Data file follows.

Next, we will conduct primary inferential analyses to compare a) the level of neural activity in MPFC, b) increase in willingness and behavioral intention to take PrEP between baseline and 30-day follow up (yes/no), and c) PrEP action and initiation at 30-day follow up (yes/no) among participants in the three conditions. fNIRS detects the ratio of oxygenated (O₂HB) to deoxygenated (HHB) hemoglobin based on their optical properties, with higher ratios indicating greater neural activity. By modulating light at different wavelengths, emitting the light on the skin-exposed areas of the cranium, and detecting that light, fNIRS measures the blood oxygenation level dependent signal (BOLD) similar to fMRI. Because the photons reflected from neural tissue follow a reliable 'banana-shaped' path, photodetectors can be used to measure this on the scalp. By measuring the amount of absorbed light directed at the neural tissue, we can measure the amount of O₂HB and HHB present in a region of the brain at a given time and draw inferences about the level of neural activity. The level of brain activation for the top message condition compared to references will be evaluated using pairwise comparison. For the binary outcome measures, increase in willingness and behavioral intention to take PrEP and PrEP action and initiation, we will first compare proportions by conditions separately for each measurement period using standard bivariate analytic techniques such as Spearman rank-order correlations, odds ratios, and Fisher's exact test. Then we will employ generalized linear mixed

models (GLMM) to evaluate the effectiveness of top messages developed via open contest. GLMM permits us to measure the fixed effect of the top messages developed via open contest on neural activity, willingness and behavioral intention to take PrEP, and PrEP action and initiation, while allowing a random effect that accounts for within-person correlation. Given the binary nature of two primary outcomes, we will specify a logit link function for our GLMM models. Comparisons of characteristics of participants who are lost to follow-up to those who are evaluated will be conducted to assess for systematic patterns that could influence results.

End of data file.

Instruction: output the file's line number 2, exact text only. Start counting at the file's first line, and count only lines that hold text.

models (GLMM) to evaluate the effectiveness of top messages developed via open contest. GLMM permits us to measure the fixed effect of the top messages developed via open contest on neural activity, willingness and behavioral intention to take PrEP, and PrEP action and initiation, while allowing a random effect that accounts for within-person correlation. Given the binary nature of two primary outcomes, we will specify a logit link function for our GLMM models. Comparisons of characteristics of participants who are lost to follow-up to those who are evaluated will be conducted to assess for systematic patterns that could influence results.